InversionDecember 20, 2022
In a recent San Francisco Federal Reserve Publication titled “Monetary Policy Stance is Tighter Than Fed Funds Rate,” the authors argue that the “all in” policy rate is actually higher than the Fed Funds rate would suggest. They open: “The Federal Reserve’s use of forward guidance and balance sheet policy means that monetary policy consists of more than changing the federal funds rate target. A proxy federal funds rate that incorporates data from financial markets can help assess the broader stance of monetary policy.”
How is the rate constructed? Per the Fed’s explanation: “This measure uses a set of 12 financial variables, including Treasury rates, mortgage rates, and borrowing spreads to assess the broader stance of monetary policy. Using principal components, common movements among the 12 financial variables are extracted. The first three principal components are then mapped to levels of the federal funds rate, where the mapping reflects the pre-2008 correlations between them. Until December 2008, the mapping is nearly exact by construction; after 2008, the mapping from financial conditions to the funds rate diverges. This separation displays how the proxy funds rate responds to developments in financial conditions such as forward guidance and balance sheet operations.”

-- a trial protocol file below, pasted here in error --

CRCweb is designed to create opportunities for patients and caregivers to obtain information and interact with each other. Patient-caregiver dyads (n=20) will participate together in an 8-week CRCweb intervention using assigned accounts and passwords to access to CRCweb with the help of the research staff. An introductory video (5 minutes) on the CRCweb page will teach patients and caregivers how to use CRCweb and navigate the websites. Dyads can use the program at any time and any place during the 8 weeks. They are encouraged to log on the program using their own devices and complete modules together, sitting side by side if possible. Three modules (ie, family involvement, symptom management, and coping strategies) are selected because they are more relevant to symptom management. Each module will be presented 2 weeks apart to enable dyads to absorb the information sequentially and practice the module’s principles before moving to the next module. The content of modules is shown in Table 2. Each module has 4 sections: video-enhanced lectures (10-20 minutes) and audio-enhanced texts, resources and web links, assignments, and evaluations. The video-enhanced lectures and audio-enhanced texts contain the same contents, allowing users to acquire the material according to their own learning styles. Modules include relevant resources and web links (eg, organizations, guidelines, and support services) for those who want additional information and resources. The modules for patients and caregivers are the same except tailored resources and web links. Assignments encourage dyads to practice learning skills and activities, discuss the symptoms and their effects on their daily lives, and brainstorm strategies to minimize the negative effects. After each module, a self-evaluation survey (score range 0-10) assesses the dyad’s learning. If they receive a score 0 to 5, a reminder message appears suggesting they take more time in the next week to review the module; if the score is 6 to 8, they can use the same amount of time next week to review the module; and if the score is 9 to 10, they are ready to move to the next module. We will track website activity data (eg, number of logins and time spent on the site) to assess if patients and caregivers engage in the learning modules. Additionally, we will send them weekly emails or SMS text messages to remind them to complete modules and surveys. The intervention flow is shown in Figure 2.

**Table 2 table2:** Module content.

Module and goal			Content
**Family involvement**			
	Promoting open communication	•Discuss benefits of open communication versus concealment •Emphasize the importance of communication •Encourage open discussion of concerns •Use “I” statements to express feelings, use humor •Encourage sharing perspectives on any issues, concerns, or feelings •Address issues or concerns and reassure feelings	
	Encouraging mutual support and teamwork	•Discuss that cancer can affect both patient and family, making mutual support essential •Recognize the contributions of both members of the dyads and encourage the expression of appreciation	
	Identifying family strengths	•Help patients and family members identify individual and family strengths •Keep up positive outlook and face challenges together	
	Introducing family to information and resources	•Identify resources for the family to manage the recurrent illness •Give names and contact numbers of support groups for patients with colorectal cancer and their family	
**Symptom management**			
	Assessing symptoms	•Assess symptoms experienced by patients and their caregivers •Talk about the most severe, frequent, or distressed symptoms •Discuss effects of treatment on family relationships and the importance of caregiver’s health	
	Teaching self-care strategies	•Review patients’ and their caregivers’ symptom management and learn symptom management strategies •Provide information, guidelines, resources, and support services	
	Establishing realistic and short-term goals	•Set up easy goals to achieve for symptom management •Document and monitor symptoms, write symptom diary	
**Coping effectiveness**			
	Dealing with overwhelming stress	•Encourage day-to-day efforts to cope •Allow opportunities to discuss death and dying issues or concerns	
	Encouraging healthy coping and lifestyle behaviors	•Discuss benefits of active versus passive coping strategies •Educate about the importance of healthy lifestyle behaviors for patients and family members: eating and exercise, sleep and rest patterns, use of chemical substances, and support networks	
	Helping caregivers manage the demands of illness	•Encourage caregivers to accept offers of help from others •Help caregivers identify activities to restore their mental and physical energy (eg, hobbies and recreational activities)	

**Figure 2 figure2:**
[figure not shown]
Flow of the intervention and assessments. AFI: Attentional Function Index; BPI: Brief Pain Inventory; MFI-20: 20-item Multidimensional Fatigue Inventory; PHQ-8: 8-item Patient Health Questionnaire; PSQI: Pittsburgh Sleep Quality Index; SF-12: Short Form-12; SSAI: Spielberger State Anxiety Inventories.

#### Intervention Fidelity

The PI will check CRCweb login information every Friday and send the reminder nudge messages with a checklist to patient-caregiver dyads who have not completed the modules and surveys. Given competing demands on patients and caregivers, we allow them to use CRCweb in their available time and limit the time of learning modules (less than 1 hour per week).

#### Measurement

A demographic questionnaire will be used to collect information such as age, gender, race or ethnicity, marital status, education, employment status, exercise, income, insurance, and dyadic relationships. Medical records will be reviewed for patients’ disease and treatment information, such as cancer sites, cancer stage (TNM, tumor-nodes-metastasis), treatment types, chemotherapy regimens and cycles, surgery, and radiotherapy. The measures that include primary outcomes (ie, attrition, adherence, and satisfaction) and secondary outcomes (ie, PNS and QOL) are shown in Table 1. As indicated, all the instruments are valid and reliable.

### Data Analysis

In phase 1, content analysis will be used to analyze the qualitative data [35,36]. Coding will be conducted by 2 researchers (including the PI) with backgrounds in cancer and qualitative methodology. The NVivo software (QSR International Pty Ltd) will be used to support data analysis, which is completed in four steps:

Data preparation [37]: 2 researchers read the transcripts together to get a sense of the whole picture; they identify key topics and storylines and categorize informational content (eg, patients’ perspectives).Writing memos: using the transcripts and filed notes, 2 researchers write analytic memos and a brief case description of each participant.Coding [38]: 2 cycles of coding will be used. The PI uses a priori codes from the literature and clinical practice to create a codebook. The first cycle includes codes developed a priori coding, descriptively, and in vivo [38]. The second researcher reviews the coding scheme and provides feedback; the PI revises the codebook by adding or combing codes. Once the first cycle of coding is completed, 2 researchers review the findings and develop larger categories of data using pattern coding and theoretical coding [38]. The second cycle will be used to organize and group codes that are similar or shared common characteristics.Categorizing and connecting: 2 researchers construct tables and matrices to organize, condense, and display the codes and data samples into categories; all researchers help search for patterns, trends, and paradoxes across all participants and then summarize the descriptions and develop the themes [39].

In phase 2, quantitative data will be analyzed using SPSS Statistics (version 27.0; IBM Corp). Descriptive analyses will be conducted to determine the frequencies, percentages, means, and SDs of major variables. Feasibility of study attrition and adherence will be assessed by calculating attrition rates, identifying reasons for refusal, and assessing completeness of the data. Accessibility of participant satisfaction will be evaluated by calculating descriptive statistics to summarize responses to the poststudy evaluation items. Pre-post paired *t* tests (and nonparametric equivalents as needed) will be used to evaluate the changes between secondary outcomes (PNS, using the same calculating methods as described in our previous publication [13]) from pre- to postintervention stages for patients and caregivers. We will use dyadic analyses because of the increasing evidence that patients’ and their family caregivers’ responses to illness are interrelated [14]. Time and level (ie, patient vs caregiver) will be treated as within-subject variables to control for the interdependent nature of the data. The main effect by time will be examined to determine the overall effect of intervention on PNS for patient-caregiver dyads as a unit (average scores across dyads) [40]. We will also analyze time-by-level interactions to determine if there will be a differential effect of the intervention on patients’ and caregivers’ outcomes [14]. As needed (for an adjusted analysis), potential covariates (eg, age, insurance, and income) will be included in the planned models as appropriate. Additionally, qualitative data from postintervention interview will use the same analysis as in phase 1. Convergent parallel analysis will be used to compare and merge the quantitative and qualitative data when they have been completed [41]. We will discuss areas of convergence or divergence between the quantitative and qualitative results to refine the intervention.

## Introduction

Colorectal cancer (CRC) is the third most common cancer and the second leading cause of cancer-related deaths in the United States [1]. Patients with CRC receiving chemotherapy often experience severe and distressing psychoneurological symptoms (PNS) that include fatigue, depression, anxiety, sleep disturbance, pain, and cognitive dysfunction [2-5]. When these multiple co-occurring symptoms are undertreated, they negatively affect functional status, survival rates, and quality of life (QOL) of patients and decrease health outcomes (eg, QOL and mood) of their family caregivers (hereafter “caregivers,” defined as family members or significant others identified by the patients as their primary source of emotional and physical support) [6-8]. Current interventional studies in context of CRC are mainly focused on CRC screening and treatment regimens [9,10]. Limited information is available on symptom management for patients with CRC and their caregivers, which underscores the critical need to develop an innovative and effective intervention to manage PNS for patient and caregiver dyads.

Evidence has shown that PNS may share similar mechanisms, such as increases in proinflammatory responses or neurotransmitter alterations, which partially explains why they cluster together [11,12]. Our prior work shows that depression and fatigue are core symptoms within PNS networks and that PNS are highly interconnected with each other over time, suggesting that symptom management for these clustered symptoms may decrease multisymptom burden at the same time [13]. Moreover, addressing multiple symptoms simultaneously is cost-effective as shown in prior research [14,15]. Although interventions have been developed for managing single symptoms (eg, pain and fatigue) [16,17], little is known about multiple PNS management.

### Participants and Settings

The SF Fed is kind enough to post the data behind the rate so I can download and analyze it. Below is a picture of the rate alongside the traditional Fed Funds rate.
The first, simple observation, consistent with the Fed’s study is that the proxy is considerably higher than the simple Fed Funds rate. This hasn’t always been the case, especially in the 2008-2014 period when the Fed was accumulating assets and providing dovish forward guidance.
Next, let me use the proxy rate to calculate the yield curve inversion out to 10 years. At -281bps currently, this is the deepest inversion since 1981. Importantly, every single recession since 1980 has been preceded by a 1+% inversion, helping explain the cacophony of calls for a recession next year.
The Fed has repeatedly expressed the need to get the Fed Funds rate above the inflation rate to create a positive real fed funds rate. Mission accomplished! The SF Proxy rate deflated by the core PCE price index 1-year percent change is now +1.17%, nearly equal to the level that precipitated the last recession.
Perhaps the market senses that this elevated proxy rate is enough to cool the US economy significantly in the quarters to come, helping explain why 2-year US Treasury yields appear to be rolling over. Historically, once the Fed Funds rate hits the 2-year UST, that tends to signify the end of the tightening cycle.
The SF Fed wraps up its research piece with: “Looking at the funds rate alone would suggest that policy is relatively looser than most rules would prescribe. In contrast, by accounting for the broader stance of policy, our proxy rate indicates that policy is tighter than most rules prescribe.”
Perhaps reflective of the uncertainty of how this new proxy rate will impact the economy, the Fed, in its last meeting, was almost unanimous in its assessment of uncertainty regarding the path of growth, employment and inflation.